Just War and International Order: The Uncivil Condition in World Politics (Hardback)
  • Just War and International Order: The Uncivil Condition in World Politics (Hardback)
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Just War and International Order: The Uncivil Condition in World Politics (Hardback)

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£48.99
Hardback 224 Pages / Published: 04/04/2013
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At the opening of the twenty-first century, while obviously the world is still struggling with violence and conflict, many commentators argue that there are many reasons for supposing that restrictions on the use of force are growing. The establishment of the International Criminal Court, the growing sophistication of international humanitarian law and the 'rebirth' of the just war tradition over the last fifty years are all taken as signs of this trend. This book argues that, on the contrary, the just war tradition, allied to a historically powerful and increasingly dominant conception of politics in general, is complicit with an expansion of the grounds of supposedly legitimate force, rather than a restriction of it. In offering a critique of this trajectory, 'Just War and International Order' also seeks to illuminate a worrying trend for international order more generally and consider what, if any, alternative there might be to it.

Publisher: Cambridge University Press
ISBN: 9781107031647
Number of pages: 224
Weight: 480 g
Dimensions: 229 x 152 x 14 mm


MEDIA REVIEWS
'A literate and persuasive account in the context of just war and intervention of how reason coupled with good intentions can unwittingly help expand state authority and the use of force at home and abroad. Rengger's arguments also show how historically informed reason coupled with a deeper understanding of community can provide compelling arguments for restraint.' Richard Ned Lebow, King's College London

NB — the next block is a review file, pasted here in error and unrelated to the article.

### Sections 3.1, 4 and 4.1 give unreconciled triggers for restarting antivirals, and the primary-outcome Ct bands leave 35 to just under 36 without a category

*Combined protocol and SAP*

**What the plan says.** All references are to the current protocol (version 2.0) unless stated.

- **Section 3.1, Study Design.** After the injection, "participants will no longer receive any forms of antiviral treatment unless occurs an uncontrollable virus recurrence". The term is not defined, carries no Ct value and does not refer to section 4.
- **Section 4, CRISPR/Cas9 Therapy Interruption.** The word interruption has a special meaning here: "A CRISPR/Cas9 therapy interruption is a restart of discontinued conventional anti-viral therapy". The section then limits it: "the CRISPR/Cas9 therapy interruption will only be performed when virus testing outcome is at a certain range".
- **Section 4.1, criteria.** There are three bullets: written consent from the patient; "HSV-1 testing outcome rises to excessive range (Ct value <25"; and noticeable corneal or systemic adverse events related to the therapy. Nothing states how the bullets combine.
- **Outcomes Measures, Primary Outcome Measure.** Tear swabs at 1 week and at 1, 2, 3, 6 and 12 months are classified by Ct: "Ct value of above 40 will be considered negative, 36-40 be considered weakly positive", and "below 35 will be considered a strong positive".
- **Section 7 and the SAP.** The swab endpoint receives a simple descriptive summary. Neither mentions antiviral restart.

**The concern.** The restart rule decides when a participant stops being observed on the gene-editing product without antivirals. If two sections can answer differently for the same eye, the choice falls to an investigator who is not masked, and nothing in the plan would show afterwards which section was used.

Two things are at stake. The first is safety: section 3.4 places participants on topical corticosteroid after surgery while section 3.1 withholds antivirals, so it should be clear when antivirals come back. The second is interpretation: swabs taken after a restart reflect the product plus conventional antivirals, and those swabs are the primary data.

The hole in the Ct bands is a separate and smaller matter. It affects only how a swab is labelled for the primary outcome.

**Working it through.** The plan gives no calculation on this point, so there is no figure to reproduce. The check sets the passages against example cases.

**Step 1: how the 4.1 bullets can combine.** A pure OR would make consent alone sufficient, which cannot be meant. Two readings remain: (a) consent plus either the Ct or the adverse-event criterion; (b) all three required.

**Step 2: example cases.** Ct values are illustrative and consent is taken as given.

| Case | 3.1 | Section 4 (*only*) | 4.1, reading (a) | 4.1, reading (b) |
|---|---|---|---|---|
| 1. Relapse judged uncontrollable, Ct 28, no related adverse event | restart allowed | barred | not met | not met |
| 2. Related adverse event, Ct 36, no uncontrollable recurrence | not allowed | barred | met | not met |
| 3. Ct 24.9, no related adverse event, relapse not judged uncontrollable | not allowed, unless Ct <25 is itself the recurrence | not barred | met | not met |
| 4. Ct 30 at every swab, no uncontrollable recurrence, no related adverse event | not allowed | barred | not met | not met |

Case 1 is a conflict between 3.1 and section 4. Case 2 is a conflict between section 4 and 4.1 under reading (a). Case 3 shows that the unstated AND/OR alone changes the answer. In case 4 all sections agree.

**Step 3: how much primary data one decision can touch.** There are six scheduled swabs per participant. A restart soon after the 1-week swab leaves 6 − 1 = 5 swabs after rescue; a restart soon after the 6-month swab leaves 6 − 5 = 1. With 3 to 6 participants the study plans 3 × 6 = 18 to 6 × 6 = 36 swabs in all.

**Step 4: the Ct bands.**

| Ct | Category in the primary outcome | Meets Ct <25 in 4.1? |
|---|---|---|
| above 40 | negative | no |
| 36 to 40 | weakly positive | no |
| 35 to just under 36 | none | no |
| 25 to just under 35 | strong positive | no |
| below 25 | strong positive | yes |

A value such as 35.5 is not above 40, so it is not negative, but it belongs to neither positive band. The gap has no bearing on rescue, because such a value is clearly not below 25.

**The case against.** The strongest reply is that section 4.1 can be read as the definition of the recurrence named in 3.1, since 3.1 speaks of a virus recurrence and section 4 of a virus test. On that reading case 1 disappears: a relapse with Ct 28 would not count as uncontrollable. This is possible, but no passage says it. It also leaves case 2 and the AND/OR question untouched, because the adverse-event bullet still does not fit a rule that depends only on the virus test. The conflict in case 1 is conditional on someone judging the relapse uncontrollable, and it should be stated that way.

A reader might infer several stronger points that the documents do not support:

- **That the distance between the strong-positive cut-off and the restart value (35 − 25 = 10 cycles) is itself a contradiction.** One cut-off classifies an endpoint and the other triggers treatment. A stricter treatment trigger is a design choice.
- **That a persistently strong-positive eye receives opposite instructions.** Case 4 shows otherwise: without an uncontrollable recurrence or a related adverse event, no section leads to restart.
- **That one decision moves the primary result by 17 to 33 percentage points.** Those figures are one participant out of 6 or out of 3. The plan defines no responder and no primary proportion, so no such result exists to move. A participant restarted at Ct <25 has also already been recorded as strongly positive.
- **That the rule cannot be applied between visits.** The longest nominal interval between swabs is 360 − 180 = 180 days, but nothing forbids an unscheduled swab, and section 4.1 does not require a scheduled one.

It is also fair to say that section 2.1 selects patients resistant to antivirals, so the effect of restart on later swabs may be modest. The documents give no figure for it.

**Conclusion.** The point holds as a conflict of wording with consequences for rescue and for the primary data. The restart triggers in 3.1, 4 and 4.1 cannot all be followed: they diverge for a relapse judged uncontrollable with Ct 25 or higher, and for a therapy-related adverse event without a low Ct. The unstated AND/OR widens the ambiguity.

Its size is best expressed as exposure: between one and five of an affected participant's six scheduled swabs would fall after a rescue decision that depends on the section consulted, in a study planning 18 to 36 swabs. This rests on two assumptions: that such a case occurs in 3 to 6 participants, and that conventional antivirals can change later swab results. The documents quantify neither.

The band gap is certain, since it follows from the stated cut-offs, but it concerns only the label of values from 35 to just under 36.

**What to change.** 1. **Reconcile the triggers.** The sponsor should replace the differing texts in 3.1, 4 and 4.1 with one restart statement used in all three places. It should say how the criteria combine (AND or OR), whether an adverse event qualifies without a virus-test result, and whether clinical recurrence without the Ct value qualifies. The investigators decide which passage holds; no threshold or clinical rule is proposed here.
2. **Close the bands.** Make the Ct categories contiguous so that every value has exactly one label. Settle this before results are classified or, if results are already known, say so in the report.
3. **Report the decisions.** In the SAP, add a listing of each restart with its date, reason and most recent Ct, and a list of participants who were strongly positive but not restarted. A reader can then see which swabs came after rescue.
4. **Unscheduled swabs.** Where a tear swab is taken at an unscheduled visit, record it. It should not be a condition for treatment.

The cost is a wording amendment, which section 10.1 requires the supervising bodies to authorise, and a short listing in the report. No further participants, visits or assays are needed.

'Rengger is a prominent figure in the field of International Political Theory, and this book, which is the product of his long-term engagement with the just war tradition and the political philosophy of Michael Oakeshott, provokes scholars to think in new ways about the relation between military conflict and the normative foundations of international political life. It is a landmark text; insightful, daring, and a pleasure to read.' Cian O'Driscoll, University of Glasgow
'Rengger's remarkable fusion of political philosophy and international relations theory yields a potent critique of recent dreams of creating a better world by ethically grounded force. His analysis of how disastrous good intentions inspired by the current rhetoric of universal justice and human rights may prove is indispensable for understanding what is sometimes described as the post-Westphalian world order.' Noel O'Sullivan, University of Hull
'Harnessing an impressive array of literatures across the fields of political theory, international relations and international legal theories, political theology and the history of warfare, Nicholas Rengger has written a subtle set of arguments against recent and contemporary practices of moral interventionism ... this book stands out for its philosophical sophistication, its singular use of intellectual history and the measured consistency of its own argument.' Richard Beardsworth, International Affairs
'This penetrating analysis ... argues that the revival of just war thinking after WWII has helped to expand rather than constrain, the use of force in international relations ... Recommended. Graduate, research, and professional collections.' M. Amstutz, Choice

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